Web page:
Some twenty-five years ago one of my childhood friends emigrated to America.
I reconnected with him in 1994. He had worked his way up from the ‘floor’ of a auto-parts distribution business to manager of the most important of its warehouses. At that time he was putting on at least 10 hours a day from Monday to Friday and some 5 hours on Saturdays. At some point he felt the need to go back to school – he had very little formal education – and told the owner of the business he wouldn’t be able to contribute so much as he did until then so he was willing to accept a pay cut. The owner replied that he would have to replace him. They departed in good terms, my friend told me he didn’t harbor any bad feelings toward the guy because he was honest and straightforward.
Flash-forward three years. My friend had finished a course for computer engineers and got hired by a really big, privately owned, multinational corporation. He told me he had the impression of working again for a state owned company: people didn’t have the guts to speak up their minds and their main occupation was to cover up their asses under a ton of paper. Procedures took prevalence to common sense. He was the first to tell me that if there is too big a distance between the shareholders/owners and the general management the people at the top of the company start acting as if they own it and this is the reason for which it doesn’t really matter if a huge corporation is privately or state owned. What it does matter is local culture – if earning undeserved money is shunned by the people then things are OK but if people put money above anything else the big corporation will run into trouble sooner or later. My friend gave up working for others and started a hair-salon with his wife.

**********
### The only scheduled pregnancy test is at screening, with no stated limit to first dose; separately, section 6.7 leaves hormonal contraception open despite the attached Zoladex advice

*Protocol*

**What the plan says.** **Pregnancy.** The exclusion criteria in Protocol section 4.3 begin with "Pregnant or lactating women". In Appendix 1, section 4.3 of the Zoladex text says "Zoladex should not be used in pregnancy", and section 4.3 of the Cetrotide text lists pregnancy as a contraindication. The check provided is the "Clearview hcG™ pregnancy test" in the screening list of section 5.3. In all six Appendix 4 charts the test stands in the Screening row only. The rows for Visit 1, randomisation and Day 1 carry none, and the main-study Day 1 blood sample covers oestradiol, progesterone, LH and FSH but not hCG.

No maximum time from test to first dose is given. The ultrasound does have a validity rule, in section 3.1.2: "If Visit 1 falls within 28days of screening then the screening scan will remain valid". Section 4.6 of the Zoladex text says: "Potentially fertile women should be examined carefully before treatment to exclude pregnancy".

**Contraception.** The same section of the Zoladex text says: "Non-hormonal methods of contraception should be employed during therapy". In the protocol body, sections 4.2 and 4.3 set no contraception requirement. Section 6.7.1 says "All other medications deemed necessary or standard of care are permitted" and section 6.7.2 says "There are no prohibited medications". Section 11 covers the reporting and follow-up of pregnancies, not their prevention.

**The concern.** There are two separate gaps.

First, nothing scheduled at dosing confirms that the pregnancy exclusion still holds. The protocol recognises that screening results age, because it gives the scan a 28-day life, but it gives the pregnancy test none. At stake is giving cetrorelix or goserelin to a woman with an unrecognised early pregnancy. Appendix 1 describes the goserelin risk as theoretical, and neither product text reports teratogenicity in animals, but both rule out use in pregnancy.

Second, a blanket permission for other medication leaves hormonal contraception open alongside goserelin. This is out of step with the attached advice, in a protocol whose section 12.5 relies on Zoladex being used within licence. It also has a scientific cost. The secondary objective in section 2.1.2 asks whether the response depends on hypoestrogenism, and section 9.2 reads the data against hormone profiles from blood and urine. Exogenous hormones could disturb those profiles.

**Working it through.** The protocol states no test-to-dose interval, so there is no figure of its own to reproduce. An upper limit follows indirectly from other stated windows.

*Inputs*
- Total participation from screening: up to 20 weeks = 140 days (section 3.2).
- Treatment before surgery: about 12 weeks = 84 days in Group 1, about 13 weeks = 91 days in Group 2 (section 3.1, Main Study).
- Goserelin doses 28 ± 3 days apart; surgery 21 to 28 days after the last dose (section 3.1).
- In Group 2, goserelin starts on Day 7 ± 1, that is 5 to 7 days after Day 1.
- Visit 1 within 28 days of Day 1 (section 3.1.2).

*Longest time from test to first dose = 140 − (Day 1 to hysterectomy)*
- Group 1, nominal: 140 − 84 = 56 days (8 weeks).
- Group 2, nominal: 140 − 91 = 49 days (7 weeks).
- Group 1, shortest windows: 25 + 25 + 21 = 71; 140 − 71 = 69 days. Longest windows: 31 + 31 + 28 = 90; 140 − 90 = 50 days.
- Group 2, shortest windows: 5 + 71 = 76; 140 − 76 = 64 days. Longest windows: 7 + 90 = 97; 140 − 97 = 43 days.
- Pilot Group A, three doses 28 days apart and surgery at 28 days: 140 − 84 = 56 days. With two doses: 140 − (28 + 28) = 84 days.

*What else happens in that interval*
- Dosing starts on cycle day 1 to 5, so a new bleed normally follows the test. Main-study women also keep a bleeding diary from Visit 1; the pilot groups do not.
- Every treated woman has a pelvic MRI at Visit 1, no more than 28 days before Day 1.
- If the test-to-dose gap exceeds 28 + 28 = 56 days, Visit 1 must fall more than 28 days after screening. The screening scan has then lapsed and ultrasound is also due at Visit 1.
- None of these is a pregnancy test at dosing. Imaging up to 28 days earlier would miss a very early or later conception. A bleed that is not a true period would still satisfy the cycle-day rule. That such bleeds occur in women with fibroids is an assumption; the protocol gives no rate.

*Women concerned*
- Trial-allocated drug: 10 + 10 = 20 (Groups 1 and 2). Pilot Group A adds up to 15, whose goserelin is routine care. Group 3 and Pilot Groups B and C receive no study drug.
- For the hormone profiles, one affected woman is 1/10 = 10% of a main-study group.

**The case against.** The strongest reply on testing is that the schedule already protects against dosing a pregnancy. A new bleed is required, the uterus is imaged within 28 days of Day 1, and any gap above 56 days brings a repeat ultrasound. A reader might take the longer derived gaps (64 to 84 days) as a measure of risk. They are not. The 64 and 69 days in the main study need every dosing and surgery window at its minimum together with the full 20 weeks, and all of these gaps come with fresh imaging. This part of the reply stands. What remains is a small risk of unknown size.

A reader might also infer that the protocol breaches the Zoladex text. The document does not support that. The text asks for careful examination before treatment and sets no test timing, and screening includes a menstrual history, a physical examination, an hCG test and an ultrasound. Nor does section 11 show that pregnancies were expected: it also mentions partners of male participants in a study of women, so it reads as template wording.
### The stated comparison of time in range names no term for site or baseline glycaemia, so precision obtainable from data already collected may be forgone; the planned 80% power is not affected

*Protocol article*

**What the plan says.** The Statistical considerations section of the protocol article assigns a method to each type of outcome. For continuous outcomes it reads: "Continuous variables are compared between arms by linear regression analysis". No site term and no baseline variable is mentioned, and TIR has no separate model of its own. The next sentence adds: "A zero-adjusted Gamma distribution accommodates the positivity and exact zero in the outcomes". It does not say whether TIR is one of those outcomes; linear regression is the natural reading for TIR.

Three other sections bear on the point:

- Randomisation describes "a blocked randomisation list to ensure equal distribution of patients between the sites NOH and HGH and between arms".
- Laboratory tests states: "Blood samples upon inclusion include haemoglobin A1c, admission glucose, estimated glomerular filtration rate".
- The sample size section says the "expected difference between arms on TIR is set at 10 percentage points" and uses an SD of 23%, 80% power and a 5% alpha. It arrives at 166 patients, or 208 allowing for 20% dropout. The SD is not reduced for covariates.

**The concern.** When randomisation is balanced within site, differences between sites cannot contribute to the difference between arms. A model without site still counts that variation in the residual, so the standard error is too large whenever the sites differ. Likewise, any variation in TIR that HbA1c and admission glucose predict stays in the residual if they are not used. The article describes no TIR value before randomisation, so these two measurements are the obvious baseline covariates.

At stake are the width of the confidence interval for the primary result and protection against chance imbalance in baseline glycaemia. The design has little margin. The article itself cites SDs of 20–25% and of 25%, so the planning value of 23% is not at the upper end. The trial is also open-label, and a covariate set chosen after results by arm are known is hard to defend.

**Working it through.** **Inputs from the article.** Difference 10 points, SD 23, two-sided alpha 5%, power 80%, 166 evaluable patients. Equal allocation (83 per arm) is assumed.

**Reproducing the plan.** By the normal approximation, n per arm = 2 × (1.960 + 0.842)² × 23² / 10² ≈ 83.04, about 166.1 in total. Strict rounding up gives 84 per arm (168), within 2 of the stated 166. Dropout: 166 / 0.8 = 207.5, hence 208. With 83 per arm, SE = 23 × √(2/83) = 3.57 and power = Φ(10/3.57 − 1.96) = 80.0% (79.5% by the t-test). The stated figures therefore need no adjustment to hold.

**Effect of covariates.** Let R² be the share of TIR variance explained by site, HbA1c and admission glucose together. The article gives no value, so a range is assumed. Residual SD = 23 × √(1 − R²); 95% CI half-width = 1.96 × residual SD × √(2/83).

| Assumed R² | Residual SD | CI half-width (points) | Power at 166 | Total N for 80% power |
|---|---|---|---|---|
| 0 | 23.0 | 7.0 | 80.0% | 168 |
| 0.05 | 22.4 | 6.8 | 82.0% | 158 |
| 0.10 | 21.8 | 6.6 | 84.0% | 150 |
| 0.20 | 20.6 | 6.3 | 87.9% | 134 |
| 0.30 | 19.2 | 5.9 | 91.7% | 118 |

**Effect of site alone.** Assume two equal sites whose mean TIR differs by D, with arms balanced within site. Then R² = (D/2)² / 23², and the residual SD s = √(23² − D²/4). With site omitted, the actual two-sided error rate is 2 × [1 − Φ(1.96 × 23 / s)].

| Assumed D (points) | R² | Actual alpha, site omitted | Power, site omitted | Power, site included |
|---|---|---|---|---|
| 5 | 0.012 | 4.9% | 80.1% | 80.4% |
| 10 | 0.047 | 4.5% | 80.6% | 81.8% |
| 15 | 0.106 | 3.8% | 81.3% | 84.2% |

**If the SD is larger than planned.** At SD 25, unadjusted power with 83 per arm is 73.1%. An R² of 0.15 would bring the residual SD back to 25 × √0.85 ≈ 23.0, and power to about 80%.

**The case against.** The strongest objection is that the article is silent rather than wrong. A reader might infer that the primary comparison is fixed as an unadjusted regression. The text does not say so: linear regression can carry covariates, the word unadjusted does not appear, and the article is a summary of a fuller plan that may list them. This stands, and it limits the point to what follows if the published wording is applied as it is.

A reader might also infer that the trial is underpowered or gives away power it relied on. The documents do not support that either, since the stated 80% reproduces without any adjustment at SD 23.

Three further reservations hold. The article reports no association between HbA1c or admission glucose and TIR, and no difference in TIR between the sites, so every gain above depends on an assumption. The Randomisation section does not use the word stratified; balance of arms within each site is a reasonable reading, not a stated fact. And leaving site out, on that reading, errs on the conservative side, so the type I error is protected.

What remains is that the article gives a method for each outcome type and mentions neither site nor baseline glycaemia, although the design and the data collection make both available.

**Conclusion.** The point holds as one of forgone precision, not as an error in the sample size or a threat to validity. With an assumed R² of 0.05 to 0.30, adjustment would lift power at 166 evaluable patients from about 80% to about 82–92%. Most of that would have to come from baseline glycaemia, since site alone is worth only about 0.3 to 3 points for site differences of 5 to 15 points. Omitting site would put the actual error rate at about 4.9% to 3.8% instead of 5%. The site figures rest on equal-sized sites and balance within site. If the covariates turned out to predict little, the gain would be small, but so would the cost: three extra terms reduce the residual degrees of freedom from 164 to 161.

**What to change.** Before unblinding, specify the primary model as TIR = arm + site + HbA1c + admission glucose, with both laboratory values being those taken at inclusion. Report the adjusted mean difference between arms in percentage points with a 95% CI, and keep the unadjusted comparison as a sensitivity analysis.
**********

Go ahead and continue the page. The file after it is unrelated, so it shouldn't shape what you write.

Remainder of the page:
Flash-forward to our times.
We have found out about the existence of some (privately owned) corporations which are too big to fail but which despite (because?) their size and importance have reached some really dire straits and desperately need assistance. We have experienced TARP and QE I and II.
The general public is now split in two:
The Tea Party abhors big Government because it is intrusive and stifles individual initiative.
The Occupy Movement abhors big Business because it is callous and treats the individual exclusively as a consumer/workhorse, effectively disregarding its very humanity, and because it has dumped a huge pile of loses on the humble taxpayer.
And yet Tea Partiers and Occupiers can’t see eye to eye with each-other.
Isn’t this the strangest thing of all?
PS. The existence of a significant shareholder might help a big corporation to overcame the disadvantages of its size. Ford has coped better than GM or Chrysler, BMW (controlled by the Quandt family) than Daimler-Chrysler, etc. Same rationale works for the .com companies where the founders still have a loud enough voice on the board. And maybe the secret of Warren Buffet’s success is that he invests in companies which already have a management focused on the long term survival of the company instead of their own enrichment at all costs (all costs for the company, of course).